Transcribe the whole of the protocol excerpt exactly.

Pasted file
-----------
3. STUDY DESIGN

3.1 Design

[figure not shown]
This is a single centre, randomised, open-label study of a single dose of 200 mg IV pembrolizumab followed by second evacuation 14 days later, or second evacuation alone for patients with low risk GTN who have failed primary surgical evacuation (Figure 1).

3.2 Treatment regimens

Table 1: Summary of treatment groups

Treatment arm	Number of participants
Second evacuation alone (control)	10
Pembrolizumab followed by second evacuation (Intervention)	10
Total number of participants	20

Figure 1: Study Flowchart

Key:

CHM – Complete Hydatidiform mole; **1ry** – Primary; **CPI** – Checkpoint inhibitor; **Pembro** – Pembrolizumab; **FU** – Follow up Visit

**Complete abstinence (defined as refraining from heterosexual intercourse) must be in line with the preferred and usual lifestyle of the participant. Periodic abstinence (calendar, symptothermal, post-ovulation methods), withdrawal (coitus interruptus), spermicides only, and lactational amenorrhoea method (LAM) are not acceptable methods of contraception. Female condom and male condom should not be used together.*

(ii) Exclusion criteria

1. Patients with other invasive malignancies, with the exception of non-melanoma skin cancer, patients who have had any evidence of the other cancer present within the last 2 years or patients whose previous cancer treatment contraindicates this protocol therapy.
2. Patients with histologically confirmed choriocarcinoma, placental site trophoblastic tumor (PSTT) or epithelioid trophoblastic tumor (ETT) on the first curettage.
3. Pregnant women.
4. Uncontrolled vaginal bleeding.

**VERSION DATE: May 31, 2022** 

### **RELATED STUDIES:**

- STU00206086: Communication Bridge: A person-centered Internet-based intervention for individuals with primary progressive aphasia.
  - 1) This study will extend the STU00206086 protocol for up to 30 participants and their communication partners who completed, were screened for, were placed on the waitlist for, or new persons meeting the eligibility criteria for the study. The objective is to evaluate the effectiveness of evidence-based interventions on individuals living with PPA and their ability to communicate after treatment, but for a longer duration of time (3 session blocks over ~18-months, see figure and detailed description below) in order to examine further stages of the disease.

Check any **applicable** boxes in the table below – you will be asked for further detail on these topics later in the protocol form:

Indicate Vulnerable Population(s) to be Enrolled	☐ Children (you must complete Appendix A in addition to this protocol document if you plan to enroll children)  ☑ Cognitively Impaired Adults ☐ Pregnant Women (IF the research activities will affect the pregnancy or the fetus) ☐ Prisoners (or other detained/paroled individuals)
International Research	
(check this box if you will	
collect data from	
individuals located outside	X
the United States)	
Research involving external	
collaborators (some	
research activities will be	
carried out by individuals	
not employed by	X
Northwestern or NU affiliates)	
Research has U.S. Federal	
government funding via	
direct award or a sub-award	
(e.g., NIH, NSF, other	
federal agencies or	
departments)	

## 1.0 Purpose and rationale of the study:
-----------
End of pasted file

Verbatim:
3. STUDY DESIGN

3.1 Design

[figure not shown]
This is a single centre, randomised, open-label study of a single dose of 200 mg IV pembrolizumab followed by second evacuation 14 days later, or second evacuation alone for patients with low risk GTN who have failed primary surgical evacuation (Figure 1).

3.2 Treatment regimens

Table 1: Summary of treatment groups

Treatment arm	Number of participants
Second evacuation alone (control)	10
Pembrolizumab followed by second evacuation (Intervention)	10
Total number of participants	20

Figure 1: Study Flowchart

Key:

CHM – Complete Hydatidiform mole; **1ry** – Primary; **CPI** – Checkpoint inhibitor; **Pembro** – Pembrolizumab; **FU** – Follow up Visit

**Complete abstinence (defined as refraining from heterosexual intercourse) must be in line with the preferred and usual lifestyle of the participant. Periodic abstinence (calendar, symptothermal, post-ovulation methods), withdrawal (coitus interruptus), spermicides only, and lactational amenorrhoea method (LAM) are not acceptable methods of contraception. Female condom and male condom should not be used together.*

(ii) Exclusion criteria

1. Patients with other invasive malignancies, with the exception of non-melanoma skin cancer, patients who have had any evidence of the other cancer present within the last 2 years or patients whose previous cancer treatment contraindicates this protocol therapy.
2. Patients with histologically confirmed choriocarcinoma, placental site trophoblastic tumor (PSTT) or epithelioid trophoblastic tumor (ETT) on the first curettage.
3. Pregnant women.
4. Uncontrolled vaginal bleeding.

**VERSION DATE: May 31, 2022** 

### **RELATED STUDIES:**

- STU00206086: Communication Bridge: A person-centered Internet-based intervention for individuals with primary progressive aphasia.
  - 1) This study will extend the STU00206086 protocol for up to 30 participants and their communication partners who completed, were screened for, were placed on the waitlist for, or new persons meeting the eligibility criteria for the study. The objective is to evaluate the effectiveness of evidence-based interventions on individuals living with PPA and their ability to communicate after treatment, but for a longer duration of time (3 session blocks over ~18-months, see figure and detailed description below) in order to examine further stages of the disease.

Check any **applicable** boxes in the table below – you will be asked for further detail on these topics later in the protocol form:

Indicate Vulnerable Population(s) to be Enrolled	☐ Children (you must complete Appendix A in addition to this protocol document if you plan to enroll children)  ☑ Cognitively Impaired Adults ☐ Pregnant Women (IF the research activities will affect the pregnancy or the fetus) ☐ Prisoners (or other detained/paroled individuals)
International Research	
(check this box if you will	
collect data from	
individuals located outside	X
the United States)	
Research involving external	
collaborators (some	
research activities will be	
carried out by individuals	
not employed by	X
Northwestern or NU affiliates)	
Research has U.S. Federal	
government funding via	
direct award or a sub-award	
(e.g., NIH, NSF, other	
federal agencies or	
departments)	

## 1.0 Purpose and rationale of the study: